Northern European Russia
Russia's far north, with its stunning and often harsh natural beauty, is a place of startling extremes, best typified by the perpetual darkness of polar night and the midnight sun of polar day.
The inspiration for the epic poetry of the Kalevala, this vast region contains some of Russia's most celebrated sights, including the iconic wooden architecture of Kizhi Island, the remote Solovetsky Islands whose monastery once housed a notorious Gulag camp, and the frigid shores of the Barents Sea. This is also one of the best places to witness the northern lights as well as to explore Soviet-era ruins.
Travelling in Northern European Russia takes a lot of patience at times, and the weather can be unpredictable, with blistering sunshine turning quickly into icy rainstorms. But the reward for perseverance is an insight into one of Russia's most mesmerising regions.
These are our favorite local haunts, touristy spots, and hidden gems throughout Northern European Russia.
This imposing, stone-walled monastery is the heart and soul of the Solovetsky Islands. Founded in 1429, it has played various roles throughout its existence: a hermit's retreat, a vibrant religious community, a rebel enclave that held out against the Patriarch of the Russian Orthodox Church, a fortress victorious against British warships, a gulag for the Soviet Union's damned and a museum. Revived post- perestroika, it flourishes once more as a spiritual institution.
Home to Murmansk's ‘ walruses ’ – hardy souls who swear by the health benefits of regularly bathing in icy waters – this wooden hut on the edge of Lake Semyonovskoe dates from the Soviet era. Wooden steps lead down into a hole cut into the ice for a genuinely chilled experience. Get off at the Semyonovskoe Ozero bus stop, cross the road, and track back some 250m to a path that leads to the lake. Bring a towel!
One of Russia's unmissable attractions, the reserve is home to dozens of 18th- and 19th-century log buildings, some furnished in period style, which were moved here from Karelian villages during Soviet times. Topped with 30 miniature domes, the magnificent Transfiguration Church is its star. Be aware that renovation works expected to be completed by 2020–21 currently spoil the view somewhat. Hydrofoils (R2900 return) from Petrozavodsk dock at a landing flanked by souvenir kiosks. From the ticket office, head south into the main reserve.
In the 16th and 17th centuries, this monastery in the lakeside town of Kirillov, 130km northwest of Vologda, was northern Russia's largest, and one of the country's most powerful. Founded in 1397 by a monk from Moscow, the monastery grew from a cave into magnificent grounds comprising 12 churches, three-storey fortress walls and the glorious Assumption Cathedral. Entry to the grounds is free, with individual and combined ticketing for the site's exhibition rooms. Buses connect Kirillov and Vologda (R330, 2¾ hours, up to seven daily).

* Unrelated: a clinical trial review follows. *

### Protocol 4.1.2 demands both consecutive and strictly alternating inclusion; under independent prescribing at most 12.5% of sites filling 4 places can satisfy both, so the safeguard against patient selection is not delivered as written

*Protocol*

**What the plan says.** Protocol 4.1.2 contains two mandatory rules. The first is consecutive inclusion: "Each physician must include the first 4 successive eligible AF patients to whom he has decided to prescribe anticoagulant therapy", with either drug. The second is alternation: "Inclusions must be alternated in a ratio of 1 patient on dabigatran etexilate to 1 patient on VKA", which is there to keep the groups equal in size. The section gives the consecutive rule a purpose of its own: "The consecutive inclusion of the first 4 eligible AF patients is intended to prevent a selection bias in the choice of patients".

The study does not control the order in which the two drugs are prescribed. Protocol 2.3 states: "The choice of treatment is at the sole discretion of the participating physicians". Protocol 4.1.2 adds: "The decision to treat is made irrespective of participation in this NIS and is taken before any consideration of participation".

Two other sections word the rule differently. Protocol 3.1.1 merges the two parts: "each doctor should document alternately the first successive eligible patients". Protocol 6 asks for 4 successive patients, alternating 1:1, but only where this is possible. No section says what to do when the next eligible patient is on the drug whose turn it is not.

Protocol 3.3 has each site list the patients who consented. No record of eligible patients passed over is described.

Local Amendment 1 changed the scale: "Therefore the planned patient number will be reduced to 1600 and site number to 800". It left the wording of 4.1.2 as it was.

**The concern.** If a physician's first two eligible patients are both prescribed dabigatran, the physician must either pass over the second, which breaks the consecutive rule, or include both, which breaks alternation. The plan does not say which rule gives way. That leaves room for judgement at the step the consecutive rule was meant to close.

One of Murmansk’s most memorable sights is a gigantic concrete soldier nicknamed Alyosha, erected to commemorate the Arctic fighters who perished in the Great Patriotic War (WWII). From his hilltop perch, Alyosha's stony visage stares across the Kola Inlet at the snow-speckled Arctic moors beyond. To the south, the port spreads out in all its magnificent industrial dreariness. The statue is a 20-minute ramble past Semyononvskoye Lake through the hilly park from one of the Ozero bus stops.
Literally translated as Hatchet Mountain, this infamous 71m-high hill was the site of tortures and summary executions described in Aleksandr Solzhenitsyn’s Gulag Archipelago. The unassuming hilltop Ascension Church (1857–62) that doubles as a lighthouse was used for solitary confinement. A faint path leads to the clearing where prisoners were dumped in unmarked graves. Сrosses now mark some of these burial sites – the numbers on each indicate how many bodies were found at that spot.
Powerful five-domed St Sofia’s Cathedral has a soaring interior smothered with beautiful 1680s frescoes. The astonishingly tall iconostasis is filled with darkly brooding saintly portraiture. The massive stone cathedral was erected in just two years (1568–70) on the direct orders of Ivan the Terrible.
This small, wind-whipped island is famous for its 13 labyrinths, including the largest one in northern Russia. A boardwalk loops around the island from the dockside wooden church. Bolshoy Zayatsky Island was used for female solitary confinement during gulag years, but not a trace remains. Independent travel to the island is prohibited, but there is no obligation to stick with the tour guide once you arrive. Buy tickets for daily tours at the tourist office. Boats make the trip in around 40 minutes.
Murmansk is a centre for nuclear icebreakers that carve their way to the North Pole, but even in port you can give in to your wildest seafaring–Arctic explorer–Cold War spy fantasies aboard the 1957 NS Lenin, the world’s first nuclear-powered icebreaker. You aren't allowed to wander freely, but there are three tours a day that take in the nuclear reactor (powered by uranium 235), the map room, the captain's bridge and the reception hall. Only open for tours.